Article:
A weekly magazine such as Newsweek, on the other hand, may not find the PDF quality sufficient for their high standards. Angelo Rivello, Senior VP of Manufacturing and Distribution, believes that PDF compression technology is “not prolific [enough] at the moment” to justify veering away from hard copy print. The fact that digital delivery is not an across-the-board standard keeps it from reaching its full potential. Until a single format is agreed upon, digital delivery will not be entirely embraced. But, in light of all of the benefits of a digital future, Rivello says, “We’re ready; no one wants it more than weekly magazines.” As for radio, nowadays broadcast quality spots can easily be sent through application systems like Spottaxi.com, whose George Lange emphasizes that this is a service whose time has come. “Any new technological service follows a curve of adoption,” he says. “It can be more difficult in the beginning, but once agencies realize how simple it is, and it really is simple,” they will be reaping the rewards of a finely honed digital system. Not only can the spots can be sent immediately from agency to station using the technology, but individuals within the agency can listen to the files from any computer with an online connection. This makes pre-approval as easy as a click of the mouse. Of course, this type of service is simplifying life for traffickers, and the consequent reduction in traffic-related errors saves agencies “tens of thousands of dollars every year.”
For 2-hour guaranteed delivery, one to four spots can be sent for $10 per destination. Five to ten spots can be sent at a rate of $10-$15 per destination. Thumbnail Audio Delivery, which allows an unlimited quantity of next-to-MP3-quality spots to be sent via e-mail costs $2.50 per destination. Pre-approval among agency members and advertisers has never been so easy.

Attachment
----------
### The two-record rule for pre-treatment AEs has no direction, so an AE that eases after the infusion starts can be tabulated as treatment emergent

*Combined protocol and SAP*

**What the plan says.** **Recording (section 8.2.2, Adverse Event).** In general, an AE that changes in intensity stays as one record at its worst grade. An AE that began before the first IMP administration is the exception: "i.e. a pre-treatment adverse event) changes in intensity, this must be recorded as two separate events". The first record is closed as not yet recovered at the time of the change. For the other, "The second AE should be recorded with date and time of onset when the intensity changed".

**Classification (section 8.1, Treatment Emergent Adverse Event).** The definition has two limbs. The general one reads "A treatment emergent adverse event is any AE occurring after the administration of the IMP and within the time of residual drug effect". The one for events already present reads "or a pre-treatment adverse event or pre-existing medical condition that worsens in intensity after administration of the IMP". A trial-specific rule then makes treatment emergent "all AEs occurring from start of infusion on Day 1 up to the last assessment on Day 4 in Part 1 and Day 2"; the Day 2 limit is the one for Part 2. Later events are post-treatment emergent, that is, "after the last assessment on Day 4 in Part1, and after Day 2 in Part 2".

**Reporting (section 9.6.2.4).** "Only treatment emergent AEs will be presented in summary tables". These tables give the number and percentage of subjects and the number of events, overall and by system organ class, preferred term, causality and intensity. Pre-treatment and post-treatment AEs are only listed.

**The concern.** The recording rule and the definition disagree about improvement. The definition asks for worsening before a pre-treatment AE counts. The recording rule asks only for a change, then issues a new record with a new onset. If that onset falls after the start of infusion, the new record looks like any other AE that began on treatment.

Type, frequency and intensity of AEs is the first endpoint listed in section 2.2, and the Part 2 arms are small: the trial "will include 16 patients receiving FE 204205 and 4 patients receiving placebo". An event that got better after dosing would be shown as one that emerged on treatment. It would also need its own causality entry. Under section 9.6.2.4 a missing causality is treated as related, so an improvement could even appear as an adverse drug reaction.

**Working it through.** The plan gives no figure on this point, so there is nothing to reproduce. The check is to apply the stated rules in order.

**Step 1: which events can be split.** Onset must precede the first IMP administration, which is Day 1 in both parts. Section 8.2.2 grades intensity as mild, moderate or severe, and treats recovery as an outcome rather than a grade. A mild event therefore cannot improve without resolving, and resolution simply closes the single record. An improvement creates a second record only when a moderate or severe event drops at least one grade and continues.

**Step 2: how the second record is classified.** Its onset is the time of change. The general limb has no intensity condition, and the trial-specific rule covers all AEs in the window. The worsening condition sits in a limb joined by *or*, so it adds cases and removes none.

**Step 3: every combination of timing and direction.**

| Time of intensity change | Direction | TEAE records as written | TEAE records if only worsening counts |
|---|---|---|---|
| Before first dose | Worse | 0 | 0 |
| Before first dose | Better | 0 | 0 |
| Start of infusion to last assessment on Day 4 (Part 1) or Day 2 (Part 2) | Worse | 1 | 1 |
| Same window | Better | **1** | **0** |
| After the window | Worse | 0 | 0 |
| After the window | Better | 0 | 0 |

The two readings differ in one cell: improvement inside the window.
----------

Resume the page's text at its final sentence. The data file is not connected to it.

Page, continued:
Katie Fabbro-Clements, Assistant Producer at the McCann Erickson agency in Seattle, couldn’t be more pleased with the digital ad delivery movement. “I am really hoping that more and more people use [these services]; they are so easy that it’s not hard to make the transition.” In her experience, the quality of the digitally delivered spots is better than quarter-inch tape reels. “Before, you had to wait for overnight,” she says, “but now, you can produce things in the morning and get them there in the afternoon.” All of this without depending upon the postal service. “Last winter we had to worry about blizzards,” she says.
Television, too, has been reaping the rewards of digital delivery systems. “Get with it!” encourages 25-year agency veteran Adrienne Tomas, Partner and Director of Broadcast Traffic at JWT. “Why risk having a tape lost in a snowstorm?” she asks. “You don’t have to worry about the weather. Unless a satellite is knocked out of orbit.” But, she observes, “some people don’t like change. They find it scary.” Nonetheless, Tomas stresses that sending spots digitally is a practical thing to do, even if it is a new force. “On our end, we can finish a commercial much later than we used to,” she says. “I have never heard a complaint.... There is no such thing as bad digital quality. No lost tapes, you get things quicker, and the creative people can have more time.” DGsystems and Vivex are two oft-used services that are making life easier for agency and station people alike. Typical charges for DGsystems to send one spot to one station are in the $20 range, though rates are subject to high volume discounts.
Bob Howard, V.P. of Sales and Marketing at DGsystems encourages stations to step into the digital age. "Be not afraid!" he crows, "It works!" In fact DGsystems, provider of digital ad services to over 750 television stations, has emerged with a new technology called Onedigitalpath. This alliance takes a spot through its life cycle, from editing to airing to archiving—electronically. It was used recently to transfer raw Olympic footage from Australia to Chicago where a commercial was created, approved and sent back in a matter of hours. That’s less than one work day to you and me.
Clearly, digital ad delivery services can cut costs, boost efficiency, and in many cases, heighten the quality of content for their clients. Maybe it’s going to take one more restless night dreaming of broken-down brown trucks and bottomless mailboxes until you too decide to tap into the digital ad delivery revolution.